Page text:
Design For Blow Molding

Designing a great product requires understanding every step of the development process. We have that understanding.

Years of practical molding experience using every blow moldable material allows us to recommend compounds to meet special demands. We can provide plastic testing and laboratory-analysis services when your products require special materials-analysis data. We offer a variety of recycled material options.

We pioneered systems that label, weld, insert, punch, slice and finish parts in-mold and we developed advanced heat extraction methods for faster production cycles. We apply this knowledge to every project.

Predictive modeling helps us assure your products meet all specifications and regulations. When there is a need, we offer a variety of prototype options.

To finish your product, you can choose from a complete range of services, blow molding design, secondary operations, decorating techniques, assembly, pack-out, storage and shipping options.

Our design team will provide you with a complete package at a value that can’t be beat. Please contact us today!




 Blow Mold Process


Injection blow molding

Injection blow molding is normally used to make bottles in large quantities. The method is actually two processes combined. The first step is to injection mold a plastic pre-form. The pre-form typically looks like a test tube, with the thread detail that will be used on the finished bottle neck molded into the open end of the tube.

The injection molded pre-forms are moved (sometimes over long distances) to the blow molding machine where they are reheated, placed into the blow molds, and blown into the finished shape of the bottle. The largest market currently uses the material polyethylene terephthalate (PET).


This method has both advantages and drawbacks. On the plus side, it’s ideal for making very precise bottlenecks, thanks to the core rod used in the injection portion of the process.

However, you can’t use injection blow molding to make more complicated items, such as complex bottle shapes with handles, most consumer goods, or industrial parts.


Stretch blow molding

Stretch blow molding is a variation of injection blow molding, which is also primarily used to make clear PET bottles. Two-liter soda bottles are one of the most common stretch blow molded products.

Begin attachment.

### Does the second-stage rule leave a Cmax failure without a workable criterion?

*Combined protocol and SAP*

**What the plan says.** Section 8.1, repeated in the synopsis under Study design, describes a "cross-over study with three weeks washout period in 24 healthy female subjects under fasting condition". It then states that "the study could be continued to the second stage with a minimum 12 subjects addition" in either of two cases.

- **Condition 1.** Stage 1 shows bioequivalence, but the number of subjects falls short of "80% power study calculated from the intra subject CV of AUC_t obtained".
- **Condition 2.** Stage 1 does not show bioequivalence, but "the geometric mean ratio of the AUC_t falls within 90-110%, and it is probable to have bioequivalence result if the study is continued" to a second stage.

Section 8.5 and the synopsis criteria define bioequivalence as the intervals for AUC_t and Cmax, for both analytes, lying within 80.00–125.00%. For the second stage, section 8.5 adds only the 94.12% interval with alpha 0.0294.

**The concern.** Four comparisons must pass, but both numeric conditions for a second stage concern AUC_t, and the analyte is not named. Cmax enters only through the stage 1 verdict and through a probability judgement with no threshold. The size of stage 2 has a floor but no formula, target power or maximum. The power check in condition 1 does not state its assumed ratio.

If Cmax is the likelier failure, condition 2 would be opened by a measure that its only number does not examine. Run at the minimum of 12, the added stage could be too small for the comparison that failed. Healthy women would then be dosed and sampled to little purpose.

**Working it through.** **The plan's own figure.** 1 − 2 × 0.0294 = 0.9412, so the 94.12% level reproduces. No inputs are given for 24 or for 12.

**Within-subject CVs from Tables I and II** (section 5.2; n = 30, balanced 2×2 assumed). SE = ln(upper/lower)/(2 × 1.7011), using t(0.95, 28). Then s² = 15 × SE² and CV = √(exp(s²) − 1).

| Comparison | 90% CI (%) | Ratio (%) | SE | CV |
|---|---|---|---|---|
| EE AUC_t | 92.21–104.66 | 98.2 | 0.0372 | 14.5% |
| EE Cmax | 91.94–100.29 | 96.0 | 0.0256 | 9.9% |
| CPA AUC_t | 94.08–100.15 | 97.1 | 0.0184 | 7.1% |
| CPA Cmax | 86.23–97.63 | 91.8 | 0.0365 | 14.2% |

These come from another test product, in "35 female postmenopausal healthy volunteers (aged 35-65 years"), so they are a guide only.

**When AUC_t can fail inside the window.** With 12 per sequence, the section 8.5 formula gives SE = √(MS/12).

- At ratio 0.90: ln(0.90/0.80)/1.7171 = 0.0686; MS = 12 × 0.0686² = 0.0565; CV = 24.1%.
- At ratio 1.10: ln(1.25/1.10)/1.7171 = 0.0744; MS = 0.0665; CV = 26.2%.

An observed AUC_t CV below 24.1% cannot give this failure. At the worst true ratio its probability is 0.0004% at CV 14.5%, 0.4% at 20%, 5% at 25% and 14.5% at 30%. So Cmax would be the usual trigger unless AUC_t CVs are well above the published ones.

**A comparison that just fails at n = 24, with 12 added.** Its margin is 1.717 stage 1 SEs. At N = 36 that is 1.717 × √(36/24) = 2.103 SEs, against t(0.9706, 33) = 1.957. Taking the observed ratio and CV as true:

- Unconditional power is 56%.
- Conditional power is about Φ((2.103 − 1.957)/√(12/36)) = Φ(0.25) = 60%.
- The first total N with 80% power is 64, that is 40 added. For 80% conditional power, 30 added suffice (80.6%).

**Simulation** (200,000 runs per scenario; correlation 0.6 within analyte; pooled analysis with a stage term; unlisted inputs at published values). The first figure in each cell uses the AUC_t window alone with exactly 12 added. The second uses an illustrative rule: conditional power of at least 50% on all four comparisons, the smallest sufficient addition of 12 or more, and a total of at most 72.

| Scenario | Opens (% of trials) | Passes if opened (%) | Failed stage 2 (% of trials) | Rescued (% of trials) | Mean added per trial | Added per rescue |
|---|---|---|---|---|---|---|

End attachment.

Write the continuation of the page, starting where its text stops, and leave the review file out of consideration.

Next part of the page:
In the stretch blow molding variation of injection blow molding, the pre-form is both blown and stretched. The core rod increases the length of the pre-form as air is forced into it so that the product lengthens and widens at the same time to fill the mold cavity. The core rod stops lengthening near the opposite wall of the mold.



Stretch blow molding allows you to make the same bottle using less material than in regular injection blow molding. Though this provides an economic advantage, it is counterbalanced by the fact that stretch blow molding machinery is relatively expensive.


Extrusion blow molding

Extrusion blow molding allows the molder to make the most complex product shapes. The two most popular forms of extrusion blow molding are continuous extrusion blow molding and intermittent extrusion blow molding. Here’s a breakdown of the types of products that can be created with each. Both types of extrusion blow molding accommodate a wide variety of resin types. Polyethylene (PE) and polypropylene (PP) are the most commonly used.


Continuous Extrusion Blow Molding Intermittent Extrusion Blow Molding
1. The extruder is similar to an auger that continuously mixes, melts, and feeds the resin under pressure. Extrusion dies create tube shapes of molten plastic. This process forms a continuous tube called a parison.

2. The parison is then placed inside the product blow mold. The mold is usually halved and mounted on platens, which are opened and closed by clamp systems.


3. Pressurized air is blown into the inside of the parison until it expands to fill the cavity of the mold, forming the desired product shape.

4. The hot plastic product cools and hardens against the mold. Then, the mold opens, releasing the part.

5. Finally, the extra plastic on the ends, called the flash, is removed for recycling.

1. The viscous resin from the extruder is pushed into an accumulator head, which is comprised of a chamber that collects a set amount of molten plastic resin and a pair of cylinders that expel the resin in a shot. The cylinders also control the shape of the plastic as it leaves the accumulator.

2. When the volume of resin pushed into the accumulator reaches the capacity needed for the part, the molten plastic is forced through an extrusion die around a core, called a mandrel or pin. This creates a tube that determines the inner diameter inside of a perimeter ring, which creates the outer diameter.

3. The dies are moveable so the wall thickness in the tubular parison can be changed as it is formed or shot from the accumulator head, allowing the maximum control of finished product detail.


You can see the intricate ways that your product specifications will determine what process will be best for you. There are also specialized derivations of extrusion blow molding, such as reciprocating screw blow molding, muiti-layer blow molding, 3D blow molding, and suction blow molding that provide additional capability for specific end markets.